by Stephen Tall on January 3, 2011
Lib Dem Voice is currently running our fourth annual Liberal Voice of the Year poll. The purpose of this award since we launched it in 2006 has been to find a liberal from beyond the ranks of the Lib Dems — a Good Thing for a party committed to pluralism.
Equally traditionally, this has attracted some flak. Last year, it was Peter Tatchell’s inclusion which sparked strong views from those irate that the Voice should have recognised one of the Green Party’s leading lights. This year it’s the inclusion of two Tories — Ken Clarke and David Cameron — which has attracted some ire from commenters.
I’m unrepentant (not that they were my choice). By nominating Messrs Clarke or Cameron, or Labour’s Bob Ainsworth for his support for liberalisation of the UK drugs laws, no-one’s suggesting they’re fully signed-up liberals. However, their nomination does recognise that Liberals do not have a monopoly on liberalism, appropriately enough for an ideology that believes in the dispersal of power.
David Cameron is the most controversial inclusion, unsurprisingly. After all, he’s the Tory leader, a “Conservative to the core”, who wrote the party’s ultra-right 2005 election manifesto. And yet…
And yet, I think his inclusion is justified on merit. Not because he’s a liberal (obviously), but because through his actions he’s enabling liberal achievements. His critics — and they are legion in Lib Dem ranks, regardless of the Coalition — will say that for him these are an easily-paid price for power: that he’s simply following his ‘born to rule’ lodestar. Quite possible. But does his intent, his motivation, actually matter?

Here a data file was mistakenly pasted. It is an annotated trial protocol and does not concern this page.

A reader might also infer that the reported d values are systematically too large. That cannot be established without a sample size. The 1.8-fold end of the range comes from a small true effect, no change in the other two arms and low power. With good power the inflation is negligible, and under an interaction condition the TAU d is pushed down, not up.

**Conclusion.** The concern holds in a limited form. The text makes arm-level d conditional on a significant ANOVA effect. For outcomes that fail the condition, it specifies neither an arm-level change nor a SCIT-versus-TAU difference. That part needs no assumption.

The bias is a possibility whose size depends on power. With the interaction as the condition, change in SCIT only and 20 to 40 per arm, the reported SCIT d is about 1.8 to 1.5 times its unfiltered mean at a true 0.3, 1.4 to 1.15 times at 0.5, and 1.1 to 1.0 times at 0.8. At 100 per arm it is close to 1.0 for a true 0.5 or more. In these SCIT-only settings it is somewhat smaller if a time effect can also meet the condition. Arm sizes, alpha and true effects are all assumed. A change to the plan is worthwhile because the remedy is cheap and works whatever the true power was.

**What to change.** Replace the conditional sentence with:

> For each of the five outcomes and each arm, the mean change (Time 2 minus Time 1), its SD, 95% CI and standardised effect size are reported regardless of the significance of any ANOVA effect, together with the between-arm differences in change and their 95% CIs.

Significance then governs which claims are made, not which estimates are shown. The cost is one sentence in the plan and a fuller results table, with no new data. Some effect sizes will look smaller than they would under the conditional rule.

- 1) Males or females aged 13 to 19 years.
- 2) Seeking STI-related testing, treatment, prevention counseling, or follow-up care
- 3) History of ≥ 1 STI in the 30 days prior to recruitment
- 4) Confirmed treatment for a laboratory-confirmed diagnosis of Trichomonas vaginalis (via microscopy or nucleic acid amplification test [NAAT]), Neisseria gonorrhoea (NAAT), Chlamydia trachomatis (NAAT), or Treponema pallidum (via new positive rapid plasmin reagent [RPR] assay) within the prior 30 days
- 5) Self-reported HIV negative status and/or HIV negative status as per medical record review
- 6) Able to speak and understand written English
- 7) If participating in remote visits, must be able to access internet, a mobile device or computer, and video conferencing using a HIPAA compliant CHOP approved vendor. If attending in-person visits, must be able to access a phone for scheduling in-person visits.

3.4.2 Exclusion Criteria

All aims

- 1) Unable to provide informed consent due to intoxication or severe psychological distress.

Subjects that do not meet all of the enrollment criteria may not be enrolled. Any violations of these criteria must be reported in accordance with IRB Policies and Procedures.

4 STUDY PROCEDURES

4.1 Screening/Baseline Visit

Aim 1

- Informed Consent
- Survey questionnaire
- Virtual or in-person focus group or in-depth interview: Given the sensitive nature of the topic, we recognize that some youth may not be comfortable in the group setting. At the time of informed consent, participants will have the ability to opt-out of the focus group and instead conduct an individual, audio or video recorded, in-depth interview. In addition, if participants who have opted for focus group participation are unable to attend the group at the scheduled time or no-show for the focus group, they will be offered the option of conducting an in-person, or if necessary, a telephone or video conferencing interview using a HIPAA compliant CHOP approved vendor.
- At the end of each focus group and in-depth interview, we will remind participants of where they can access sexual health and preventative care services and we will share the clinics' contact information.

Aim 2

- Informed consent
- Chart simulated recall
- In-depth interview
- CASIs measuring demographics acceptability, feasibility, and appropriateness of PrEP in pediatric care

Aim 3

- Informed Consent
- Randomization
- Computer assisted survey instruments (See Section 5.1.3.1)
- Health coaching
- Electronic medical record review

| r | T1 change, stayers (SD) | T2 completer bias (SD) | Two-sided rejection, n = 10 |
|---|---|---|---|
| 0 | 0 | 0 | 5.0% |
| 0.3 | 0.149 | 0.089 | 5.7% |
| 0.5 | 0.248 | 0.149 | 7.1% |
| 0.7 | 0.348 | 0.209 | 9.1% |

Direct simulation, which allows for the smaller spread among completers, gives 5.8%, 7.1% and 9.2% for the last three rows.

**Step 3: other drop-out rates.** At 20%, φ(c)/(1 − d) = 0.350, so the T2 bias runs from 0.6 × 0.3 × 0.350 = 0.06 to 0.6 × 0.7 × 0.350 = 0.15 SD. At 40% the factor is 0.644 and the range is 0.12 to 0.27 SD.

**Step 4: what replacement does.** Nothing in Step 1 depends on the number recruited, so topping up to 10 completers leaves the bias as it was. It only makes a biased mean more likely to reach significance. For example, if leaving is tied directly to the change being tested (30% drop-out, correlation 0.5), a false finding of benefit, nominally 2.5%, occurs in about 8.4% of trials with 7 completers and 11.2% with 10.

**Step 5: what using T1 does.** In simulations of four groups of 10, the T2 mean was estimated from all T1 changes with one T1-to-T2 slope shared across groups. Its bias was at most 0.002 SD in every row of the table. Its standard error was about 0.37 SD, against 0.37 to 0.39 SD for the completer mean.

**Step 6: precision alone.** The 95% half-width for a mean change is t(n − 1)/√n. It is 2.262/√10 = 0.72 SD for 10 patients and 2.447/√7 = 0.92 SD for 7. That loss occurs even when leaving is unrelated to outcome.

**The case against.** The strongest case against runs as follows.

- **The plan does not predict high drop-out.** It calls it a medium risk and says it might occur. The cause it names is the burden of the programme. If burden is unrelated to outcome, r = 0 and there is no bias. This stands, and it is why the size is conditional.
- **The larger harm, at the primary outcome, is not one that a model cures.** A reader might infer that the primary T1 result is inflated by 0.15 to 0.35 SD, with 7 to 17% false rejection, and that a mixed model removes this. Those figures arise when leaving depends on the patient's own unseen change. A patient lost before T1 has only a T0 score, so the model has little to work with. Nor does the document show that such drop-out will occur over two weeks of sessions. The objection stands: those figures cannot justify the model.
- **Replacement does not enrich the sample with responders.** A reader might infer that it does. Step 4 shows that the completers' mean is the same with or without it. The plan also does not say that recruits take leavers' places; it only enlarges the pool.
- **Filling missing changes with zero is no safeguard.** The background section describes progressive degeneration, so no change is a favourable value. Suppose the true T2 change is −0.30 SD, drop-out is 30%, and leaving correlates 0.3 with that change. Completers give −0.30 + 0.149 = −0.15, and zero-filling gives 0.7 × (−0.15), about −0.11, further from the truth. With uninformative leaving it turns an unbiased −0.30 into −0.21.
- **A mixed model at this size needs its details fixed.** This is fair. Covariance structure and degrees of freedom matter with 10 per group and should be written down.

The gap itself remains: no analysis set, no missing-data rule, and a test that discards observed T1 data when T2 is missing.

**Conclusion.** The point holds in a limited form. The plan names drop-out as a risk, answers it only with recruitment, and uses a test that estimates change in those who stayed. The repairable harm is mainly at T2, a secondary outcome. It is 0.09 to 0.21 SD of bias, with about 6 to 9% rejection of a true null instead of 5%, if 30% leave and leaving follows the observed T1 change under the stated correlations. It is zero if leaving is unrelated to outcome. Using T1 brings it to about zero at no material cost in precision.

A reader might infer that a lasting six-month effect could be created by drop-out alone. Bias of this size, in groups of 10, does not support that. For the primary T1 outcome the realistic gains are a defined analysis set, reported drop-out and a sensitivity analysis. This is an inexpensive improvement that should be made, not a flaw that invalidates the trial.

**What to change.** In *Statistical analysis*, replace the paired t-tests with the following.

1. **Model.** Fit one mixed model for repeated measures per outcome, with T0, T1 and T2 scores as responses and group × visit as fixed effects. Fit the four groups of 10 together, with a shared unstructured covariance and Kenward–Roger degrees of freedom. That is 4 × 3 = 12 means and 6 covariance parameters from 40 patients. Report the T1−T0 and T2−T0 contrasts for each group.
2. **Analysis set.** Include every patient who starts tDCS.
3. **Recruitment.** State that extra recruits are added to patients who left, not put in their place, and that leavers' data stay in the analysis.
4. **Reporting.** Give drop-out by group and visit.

Put it another way: on 6th May, David Cameron had another option. He could’ve played along with Coalition talks; feigned commitment to genuine partnership; and then have walked away from the negotiating table, claiming the Lib Dems had double-crossed him, and made unreasonable demands.
Such a version of events would’ve been lapped-up by the news media (right-wing and left-wing alike: which is all of it). The Tories would’ve formed a minority government, and introduced an emergency budget which gave some tax cuts to the well-off propertied classes, and cut back further on welfare ‘scroungers’. They would’ve engineered a populist cause (perhaps over Europe?) to justify a second general election last October. And they would have almost certainly won a working majority. The Lib Dems — shown to be untrustworthy and unready for government, and with no money left to fight a second election — would’ve been squeezed mercilessly.
That’s what I think would’ve happened. And those who still, today, think the Lib Dems would’ve been better off out of the Coalition are in my view wholly wrong in imagining the party would be in any better shape in the polls, let alone that any of the major policy achievements of the past six months would have been achieved.
Yet David Cameron didn’t choose that option. He didn’t choose to govern alone; he chose to govern in partnership. For sure, with the Lib Dems as junior partners — but, then, that’s how the public voted. The cynical will say he chose Coalition because it was the easier option (really?), or because it’s the option which allowed him to make history (maybe). It’s more accurate, I suspect, to say that the Coalition is more simpatico to David Cameron’s own pragmatic, moderate instincts. Quite simply, it suits him better to tack to the centre than to the right.
That a “Liberal Consevative Government” (his description) exists is, in large measure, David Cameron’s personal choice. Does any of this make him a True Liberal? Not in my view, no. But it does mean his inclusion as a nominee for Liberal Voice of the Year is fair dinkum.
I still wouldn’t vote for him to win this poll, though. I mean, c’mon people, look at the list. There are many more far deserving candidates.
The poll is still open — see the right-hand column — and will be for a few more days… so vote early, vote once.